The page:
Just a pill – no mush here
Its the time of the year when all kinds of flu and cold ‘remedies’ have a prominent place on the TV ad slots. It doesnt seem to end really – take this for sniffles, this for fever, this for coughs and if you feel crap as a whole, this will do you wonders. There are multitude of amazing pills that can fix you and bring you to your shiny sunny self before you can say sss..s..sick! And yet, people still walk around with runny noses, miserable looks and colds that last forever. Something aint right, something doesnt add up. Its simple, those things just dont work. No pill will fix the pesky cold or flu. It may drug you enough, so you believe you are better, but your body still needs to actually fight off the infection.
Being sick sucks. It feels horrid and it is definitely no fun, there is no arguing about it. And it should feel like that. Our whole body is at war, all the defenses and army is up and fighting with the invader, using all the possible ammunition. The desire to escape the situation is quite understandable. Early physicians knew that and used it for their benefit. They kept on experimenting with new ‘discoveries’ in order to make an impression on the patients and to keep on justifying their profession – ‘harmful drugs made the presence of the physician a dubious advantage in much medical care. Wellington state in 1870 that “over medication has been the besetting sin of theÂ medical profession”‘ [1. American Physicians in the Nineteenth Century ]. This is 1870, long before the bloom of pharmacology and Big Pharma.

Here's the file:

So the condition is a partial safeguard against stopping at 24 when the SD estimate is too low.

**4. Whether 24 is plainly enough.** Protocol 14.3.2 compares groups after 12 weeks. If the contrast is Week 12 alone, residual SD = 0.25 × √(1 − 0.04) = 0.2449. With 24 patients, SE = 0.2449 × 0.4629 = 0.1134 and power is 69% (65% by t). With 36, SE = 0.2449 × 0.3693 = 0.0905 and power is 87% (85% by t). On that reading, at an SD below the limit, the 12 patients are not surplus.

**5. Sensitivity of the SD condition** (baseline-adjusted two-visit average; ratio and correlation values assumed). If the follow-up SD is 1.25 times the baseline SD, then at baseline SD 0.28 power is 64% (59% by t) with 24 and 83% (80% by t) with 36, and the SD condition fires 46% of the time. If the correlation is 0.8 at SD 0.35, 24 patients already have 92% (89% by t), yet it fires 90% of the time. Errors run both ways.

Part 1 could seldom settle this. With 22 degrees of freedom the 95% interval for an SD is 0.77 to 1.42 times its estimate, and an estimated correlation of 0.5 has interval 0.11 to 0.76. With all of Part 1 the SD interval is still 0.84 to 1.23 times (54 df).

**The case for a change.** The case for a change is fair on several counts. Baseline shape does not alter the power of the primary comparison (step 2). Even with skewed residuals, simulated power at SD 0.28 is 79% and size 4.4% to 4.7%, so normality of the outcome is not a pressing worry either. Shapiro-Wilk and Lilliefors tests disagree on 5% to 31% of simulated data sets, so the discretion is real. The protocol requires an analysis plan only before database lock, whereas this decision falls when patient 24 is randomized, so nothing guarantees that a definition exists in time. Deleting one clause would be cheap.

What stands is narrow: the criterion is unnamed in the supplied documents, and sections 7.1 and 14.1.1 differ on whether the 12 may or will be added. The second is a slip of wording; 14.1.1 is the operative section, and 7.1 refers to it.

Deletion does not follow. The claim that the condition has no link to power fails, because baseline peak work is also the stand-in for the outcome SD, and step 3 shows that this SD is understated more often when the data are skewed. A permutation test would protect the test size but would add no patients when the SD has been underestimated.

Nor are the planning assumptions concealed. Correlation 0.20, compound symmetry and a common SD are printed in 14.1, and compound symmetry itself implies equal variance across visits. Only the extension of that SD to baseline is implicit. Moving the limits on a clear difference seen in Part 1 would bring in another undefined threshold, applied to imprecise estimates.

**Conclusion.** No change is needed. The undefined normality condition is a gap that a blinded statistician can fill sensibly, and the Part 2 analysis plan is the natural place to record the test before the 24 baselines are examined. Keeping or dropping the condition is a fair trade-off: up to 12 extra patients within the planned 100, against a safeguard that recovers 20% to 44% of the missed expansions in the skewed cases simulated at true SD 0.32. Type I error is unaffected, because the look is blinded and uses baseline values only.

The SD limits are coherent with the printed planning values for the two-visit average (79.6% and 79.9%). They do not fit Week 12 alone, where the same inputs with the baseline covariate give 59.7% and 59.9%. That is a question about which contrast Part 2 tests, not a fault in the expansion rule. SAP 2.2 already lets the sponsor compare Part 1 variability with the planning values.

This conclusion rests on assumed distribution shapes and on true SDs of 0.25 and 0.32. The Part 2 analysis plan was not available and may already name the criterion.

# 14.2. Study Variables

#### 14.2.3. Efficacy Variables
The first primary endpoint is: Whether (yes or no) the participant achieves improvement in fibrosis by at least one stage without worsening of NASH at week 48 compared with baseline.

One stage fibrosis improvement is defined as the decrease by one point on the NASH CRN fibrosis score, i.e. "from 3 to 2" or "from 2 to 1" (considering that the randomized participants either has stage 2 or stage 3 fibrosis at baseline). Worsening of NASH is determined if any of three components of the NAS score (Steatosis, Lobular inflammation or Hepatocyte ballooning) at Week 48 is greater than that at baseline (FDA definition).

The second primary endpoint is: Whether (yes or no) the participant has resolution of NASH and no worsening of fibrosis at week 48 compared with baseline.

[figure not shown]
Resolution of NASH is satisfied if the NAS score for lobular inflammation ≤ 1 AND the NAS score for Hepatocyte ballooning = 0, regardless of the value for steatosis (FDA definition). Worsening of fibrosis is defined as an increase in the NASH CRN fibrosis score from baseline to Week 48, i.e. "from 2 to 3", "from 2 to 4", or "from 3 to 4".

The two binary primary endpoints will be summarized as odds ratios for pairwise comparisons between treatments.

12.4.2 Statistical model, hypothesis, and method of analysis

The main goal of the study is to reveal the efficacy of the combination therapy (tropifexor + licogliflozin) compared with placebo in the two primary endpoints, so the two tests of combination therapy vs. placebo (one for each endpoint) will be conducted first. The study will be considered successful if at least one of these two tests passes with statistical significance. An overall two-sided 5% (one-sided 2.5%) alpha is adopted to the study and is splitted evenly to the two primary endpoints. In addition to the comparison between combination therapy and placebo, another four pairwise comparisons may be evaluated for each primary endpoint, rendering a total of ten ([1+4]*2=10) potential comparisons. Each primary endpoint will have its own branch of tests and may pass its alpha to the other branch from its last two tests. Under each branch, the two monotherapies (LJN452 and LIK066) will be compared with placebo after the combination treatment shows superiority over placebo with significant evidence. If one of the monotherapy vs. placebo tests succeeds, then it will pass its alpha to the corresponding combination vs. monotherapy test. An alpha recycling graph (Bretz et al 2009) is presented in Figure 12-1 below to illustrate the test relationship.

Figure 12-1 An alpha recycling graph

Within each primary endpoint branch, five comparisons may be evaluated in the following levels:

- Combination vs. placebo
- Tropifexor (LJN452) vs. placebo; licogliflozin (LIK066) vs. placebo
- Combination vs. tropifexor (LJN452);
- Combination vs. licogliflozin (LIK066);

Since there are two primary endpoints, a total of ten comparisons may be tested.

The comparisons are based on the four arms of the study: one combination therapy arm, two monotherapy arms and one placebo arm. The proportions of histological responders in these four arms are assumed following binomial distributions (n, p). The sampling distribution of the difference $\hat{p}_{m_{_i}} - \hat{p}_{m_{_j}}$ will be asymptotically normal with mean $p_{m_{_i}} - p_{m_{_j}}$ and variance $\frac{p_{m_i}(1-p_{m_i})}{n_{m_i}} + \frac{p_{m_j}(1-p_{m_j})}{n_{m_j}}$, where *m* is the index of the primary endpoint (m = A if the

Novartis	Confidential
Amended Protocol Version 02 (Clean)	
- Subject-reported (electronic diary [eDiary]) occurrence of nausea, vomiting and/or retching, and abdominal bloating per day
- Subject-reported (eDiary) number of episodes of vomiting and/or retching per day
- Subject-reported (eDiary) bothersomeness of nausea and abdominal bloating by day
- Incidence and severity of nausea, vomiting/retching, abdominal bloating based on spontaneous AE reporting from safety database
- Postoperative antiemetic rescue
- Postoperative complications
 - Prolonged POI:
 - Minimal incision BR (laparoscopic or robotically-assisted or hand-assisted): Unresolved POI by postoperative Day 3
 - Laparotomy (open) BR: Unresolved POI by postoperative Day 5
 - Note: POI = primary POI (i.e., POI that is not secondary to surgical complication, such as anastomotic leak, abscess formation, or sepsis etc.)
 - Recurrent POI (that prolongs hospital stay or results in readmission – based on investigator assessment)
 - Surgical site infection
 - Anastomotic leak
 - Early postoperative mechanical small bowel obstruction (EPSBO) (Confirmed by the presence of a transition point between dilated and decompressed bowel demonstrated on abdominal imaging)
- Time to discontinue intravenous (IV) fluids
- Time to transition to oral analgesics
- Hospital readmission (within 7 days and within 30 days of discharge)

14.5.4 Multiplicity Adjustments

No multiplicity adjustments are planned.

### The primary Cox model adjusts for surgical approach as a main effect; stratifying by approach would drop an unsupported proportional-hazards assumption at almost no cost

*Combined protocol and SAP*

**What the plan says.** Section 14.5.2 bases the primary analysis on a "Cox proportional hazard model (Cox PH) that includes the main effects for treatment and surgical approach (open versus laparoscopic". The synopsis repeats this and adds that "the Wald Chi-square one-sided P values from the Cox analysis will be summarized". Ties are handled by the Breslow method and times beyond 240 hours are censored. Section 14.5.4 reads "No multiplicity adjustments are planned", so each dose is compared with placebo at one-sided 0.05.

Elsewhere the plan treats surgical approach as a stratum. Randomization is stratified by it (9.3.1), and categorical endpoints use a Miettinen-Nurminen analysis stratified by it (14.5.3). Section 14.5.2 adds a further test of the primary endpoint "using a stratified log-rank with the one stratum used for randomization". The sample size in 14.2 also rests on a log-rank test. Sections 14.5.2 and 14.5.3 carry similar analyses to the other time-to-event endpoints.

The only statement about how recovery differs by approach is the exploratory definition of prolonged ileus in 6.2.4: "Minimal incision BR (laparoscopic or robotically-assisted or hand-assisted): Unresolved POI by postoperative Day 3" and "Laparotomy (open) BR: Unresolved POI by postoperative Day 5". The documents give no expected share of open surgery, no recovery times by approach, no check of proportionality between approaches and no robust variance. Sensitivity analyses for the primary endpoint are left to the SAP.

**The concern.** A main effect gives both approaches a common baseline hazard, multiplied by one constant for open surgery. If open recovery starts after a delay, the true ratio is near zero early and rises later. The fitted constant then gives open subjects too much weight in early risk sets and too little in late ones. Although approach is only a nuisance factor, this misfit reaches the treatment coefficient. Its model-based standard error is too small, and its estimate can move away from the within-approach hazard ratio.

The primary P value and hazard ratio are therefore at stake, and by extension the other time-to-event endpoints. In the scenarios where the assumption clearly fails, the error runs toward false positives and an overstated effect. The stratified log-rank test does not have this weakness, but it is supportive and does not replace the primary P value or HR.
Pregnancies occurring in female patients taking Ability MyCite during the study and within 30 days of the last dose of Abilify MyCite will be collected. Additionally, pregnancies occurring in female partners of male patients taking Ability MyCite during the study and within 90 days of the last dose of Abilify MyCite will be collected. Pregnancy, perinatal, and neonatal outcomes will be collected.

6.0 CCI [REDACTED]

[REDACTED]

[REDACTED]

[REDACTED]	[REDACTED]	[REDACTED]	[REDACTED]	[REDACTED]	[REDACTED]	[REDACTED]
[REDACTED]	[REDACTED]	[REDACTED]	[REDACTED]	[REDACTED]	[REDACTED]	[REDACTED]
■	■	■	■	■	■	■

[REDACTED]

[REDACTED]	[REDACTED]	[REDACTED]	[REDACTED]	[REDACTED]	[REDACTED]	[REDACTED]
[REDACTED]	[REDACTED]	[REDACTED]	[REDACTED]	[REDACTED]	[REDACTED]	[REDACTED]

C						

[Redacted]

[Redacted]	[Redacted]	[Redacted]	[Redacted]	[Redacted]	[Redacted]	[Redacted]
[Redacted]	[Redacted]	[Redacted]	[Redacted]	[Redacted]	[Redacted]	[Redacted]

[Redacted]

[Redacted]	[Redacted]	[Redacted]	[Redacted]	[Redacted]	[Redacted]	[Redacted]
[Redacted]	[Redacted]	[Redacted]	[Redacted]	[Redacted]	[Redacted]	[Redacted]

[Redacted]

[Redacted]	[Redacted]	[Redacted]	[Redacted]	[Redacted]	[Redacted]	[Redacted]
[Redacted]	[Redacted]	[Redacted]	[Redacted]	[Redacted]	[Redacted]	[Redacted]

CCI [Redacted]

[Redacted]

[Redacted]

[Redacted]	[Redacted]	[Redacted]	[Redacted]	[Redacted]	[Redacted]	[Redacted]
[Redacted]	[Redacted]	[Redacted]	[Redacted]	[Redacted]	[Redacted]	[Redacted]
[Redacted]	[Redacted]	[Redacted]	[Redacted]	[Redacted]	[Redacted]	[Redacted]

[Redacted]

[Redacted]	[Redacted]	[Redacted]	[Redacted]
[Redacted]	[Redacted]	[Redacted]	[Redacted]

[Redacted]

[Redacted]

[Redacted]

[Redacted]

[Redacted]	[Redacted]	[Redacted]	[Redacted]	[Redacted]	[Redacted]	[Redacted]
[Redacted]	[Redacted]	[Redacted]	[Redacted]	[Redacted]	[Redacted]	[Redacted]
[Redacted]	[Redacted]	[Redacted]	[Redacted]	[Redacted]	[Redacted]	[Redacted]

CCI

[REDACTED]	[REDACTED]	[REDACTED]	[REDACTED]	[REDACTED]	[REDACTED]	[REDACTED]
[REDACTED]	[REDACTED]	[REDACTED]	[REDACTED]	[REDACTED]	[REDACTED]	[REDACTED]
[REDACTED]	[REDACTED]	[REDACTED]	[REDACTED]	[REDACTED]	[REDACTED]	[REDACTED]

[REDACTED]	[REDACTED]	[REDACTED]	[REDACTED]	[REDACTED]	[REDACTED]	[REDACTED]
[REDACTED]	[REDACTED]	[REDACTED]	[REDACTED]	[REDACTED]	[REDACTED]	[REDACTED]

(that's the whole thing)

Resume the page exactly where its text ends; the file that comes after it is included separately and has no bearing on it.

One of the enemies back then and now is fever. They were determined to bring it down “at all hazzards” and used variety of ways to do so – blood letting and aconite amongst them. Today antipyretics (fever reducers)Â are some of the most used drugs out there – who hasnt popped a Panadol/Paracetamol/Motrin/Tylenol/Aspirin etc. etc. recently? Its almost a given to do so at the first sign of the raise in temperature. Is the fear of fevers actually justified or is it an irrational one?